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John Boynton Priestley was a socialist. He believed that whether we acknowledged it or not, we are in a community and have a responsibility to look after others. He wrote "An Inspector Calls" to highlight these beliefs and share them.

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Introduction

John Boynton Priestley was a socialist. He believed that whether we acknowledged it or not, we are in a community and have a responsibility to look after others. He wrote "An Inspector Calls" to highlight these beliefs and share them. In writing this essay, I intend to show Priestley's aims in writing the play, how he showed these aims and how successful he was in conveying his ideas. You can only speculate on the aims of a playwright in writing a play. In the case of "An Inspector Calls", a valid speculation would be that the author aimed to educate the audience through the characters' realisation of their role in Eva Smith's demise and thus their individual responsibility towards other people. Arthur Birling is the kind of character the whole play warns against. "A hard-headed business man", he believes that society is as it should be. The rich stay rich, the poor stay poor and there is a large gap between the two. He believes that "a man has to mind his own business and look after himself and his own". When put with other things Birling has said in the play, we see that Priestley's views do not concur with Birling's and he has added statements to make the audience see Birling's views as false. ...read more.

Middle

This is a strange viewpoint for a "prominent member of the Brumley Women's Charity Organisation". With the lower classes however, we have Eva Smith, a young woman who is shown as the innocent victim of the thoughtless actions of the Birlings. This contrast is one of many in the play, set up to show one side to be better than the other. The Inspector against Birling, Eva Smith against Sybil Birling, Sheila and Eric at the end of the play against Arthur and Sybil, they all show examples of what Priestley viewed as the Right way against the Wrong way. The way the latter parties in each contrast I have mentioned act in a way such as to cause the audience to see them as in the wrong, making the other party correct. The other parties have views similar to Priestley, so Priestley was trying to get his message of community and socialism across to the audience through the actions of the characters. Another of Priestley's messages seems to be that there is hope for the future. On seeing how they have affected Eva Smith, both Sheila and Eric act remorsefully. The character of Sheila is fairly caring at the beginning of the play, but as events unravel, and Sheila realises her guilt, her character develops from a fairly na�ve young girlish character to a more mature, understanding character. ...read more.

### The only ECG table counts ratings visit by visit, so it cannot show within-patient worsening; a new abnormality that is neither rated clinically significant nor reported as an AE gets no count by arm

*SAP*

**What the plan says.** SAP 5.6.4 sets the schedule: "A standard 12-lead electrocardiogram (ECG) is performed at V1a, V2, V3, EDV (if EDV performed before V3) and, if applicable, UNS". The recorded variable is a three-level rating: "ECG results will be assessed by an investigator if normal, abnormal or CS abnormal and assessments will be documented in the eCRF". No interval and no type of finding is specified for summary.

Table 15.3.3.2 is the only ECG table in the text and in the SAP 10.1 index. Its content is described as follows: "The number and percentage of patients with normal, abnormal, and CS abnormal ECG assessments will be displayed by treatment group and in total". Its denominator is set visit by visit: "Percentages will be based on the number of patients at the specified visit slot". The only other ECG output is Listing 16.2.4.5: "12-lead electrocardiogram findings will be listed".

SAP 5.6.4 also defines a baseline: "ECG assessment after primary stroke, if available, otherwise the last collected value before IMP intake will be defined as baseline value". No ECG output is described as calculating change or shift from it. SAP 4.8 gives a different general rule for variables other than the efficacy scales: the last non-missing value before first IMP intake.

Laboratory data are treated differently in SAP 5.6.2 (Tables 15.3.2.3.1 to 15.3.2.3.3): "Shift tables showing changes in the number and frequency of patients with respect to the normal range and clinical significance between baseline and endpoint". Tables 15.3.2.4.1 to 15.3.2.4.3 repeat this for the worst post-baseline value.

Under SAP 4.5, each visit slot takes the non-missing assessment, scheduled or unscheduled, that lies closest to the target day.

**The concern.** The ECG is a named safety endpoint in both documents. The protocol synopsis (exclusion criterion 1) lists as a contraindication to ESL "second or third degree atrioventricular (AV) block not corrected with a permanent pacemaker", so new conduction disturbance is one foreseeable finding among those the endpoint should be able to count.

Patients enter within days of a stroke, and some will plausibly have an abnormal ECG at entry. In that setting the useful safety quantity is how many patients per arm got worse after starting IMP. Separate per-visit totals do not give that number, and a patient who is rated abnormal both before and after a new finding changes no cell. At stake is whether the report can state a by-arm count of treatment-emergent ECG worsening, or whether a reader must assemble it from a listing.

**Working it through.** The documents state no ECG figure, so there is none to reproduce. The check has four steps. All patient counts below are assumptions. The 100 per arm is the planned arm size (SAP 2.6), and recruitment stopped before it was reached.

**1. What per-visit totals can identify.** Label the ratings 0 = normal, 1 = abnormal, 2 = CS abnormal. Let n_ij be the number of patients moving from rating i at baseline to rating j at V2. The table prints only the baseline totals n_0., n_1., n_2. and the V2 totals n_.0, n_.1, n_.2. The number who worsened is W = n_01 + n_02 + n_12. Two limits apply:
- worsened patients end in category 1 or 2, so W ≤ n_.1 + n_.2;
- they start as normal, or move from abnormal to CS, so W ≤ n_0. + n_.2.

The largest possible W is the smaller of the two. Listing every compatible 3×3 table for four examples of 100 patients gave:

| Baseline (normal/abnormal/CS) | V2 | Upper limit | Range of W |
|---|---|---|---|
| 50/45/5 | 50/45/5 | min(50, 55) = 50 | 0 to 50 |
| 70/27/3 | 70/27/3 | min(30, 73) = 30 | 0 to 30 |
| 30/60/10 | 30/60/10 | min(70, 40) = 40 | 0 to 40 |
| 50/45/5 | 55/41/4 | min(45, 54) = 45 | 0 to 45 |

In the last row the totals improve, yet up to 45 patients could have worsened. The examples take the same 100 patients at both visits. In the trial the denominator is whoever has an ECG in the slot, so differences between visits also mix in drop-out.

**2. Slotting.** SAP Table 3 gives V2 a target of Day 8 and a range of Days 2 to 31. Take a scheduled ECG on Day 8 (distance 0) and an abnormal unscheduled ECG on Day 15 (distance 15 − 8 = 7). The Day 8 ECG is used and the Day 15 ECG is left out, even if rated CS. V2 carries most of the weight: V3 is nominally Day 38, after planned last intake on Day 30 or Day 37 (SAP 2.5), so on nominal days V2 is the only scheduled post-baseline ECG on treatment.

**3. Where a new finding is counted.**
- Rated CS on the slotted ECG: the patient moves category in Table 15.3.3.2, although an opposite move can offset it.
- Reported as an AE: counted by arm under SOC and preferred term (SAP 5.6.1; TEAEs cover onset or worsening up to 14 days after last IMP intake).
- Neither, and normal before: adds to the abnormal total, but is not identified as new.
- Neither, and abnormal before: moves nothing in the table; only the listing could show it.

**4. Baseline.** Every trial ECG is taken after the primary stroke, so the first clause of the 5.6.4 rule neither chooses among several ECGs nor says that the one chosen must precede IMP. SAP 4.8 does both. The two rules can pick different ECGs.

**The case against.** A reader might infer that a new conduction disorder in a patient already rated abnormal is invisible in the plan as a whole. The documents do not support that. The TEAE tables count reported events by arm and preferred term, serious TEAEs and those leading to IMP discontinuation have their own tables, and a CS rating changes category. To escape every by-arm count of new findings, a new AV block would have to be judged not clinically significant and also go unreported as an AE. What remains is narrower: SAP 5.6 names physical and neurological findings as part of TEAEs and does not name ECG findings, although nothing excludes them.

Conclusion

The ending is well crafted, leaving an open ending to add to the dramatic effect, but looking at it differently, there is not really another way to have ended the play after that plot twist other than an open ending where it was without ruining the play itself. I think the majority of people who have seen this play would have liked to think of themselves as an Eric or a Sheila. The aims of Priestley when he wrote this play, I believe, were to make us think, to make us question our own characters and beliefs. He wasted to show us that we can change, and we can decide which views we side with. He wanted us to ask ourselves if we wanted to be a Sheila or a Sybil, an Eric or an Arthur. Or, were we in-between like Gerald. Priestley wanted the audience to learn from the mistakes of the Birlings. I think that Priestley wanted to make a difference; not a world changing difference, but a small difference in the way people think. Then, if you think of every person who coming out of the play gave some money to a beggar in the street, you would see that Priestley did make a difference. It would have changed people's views on society, however small those changes would be, and so Priestley achieved his aims in writing the play. ...read more.

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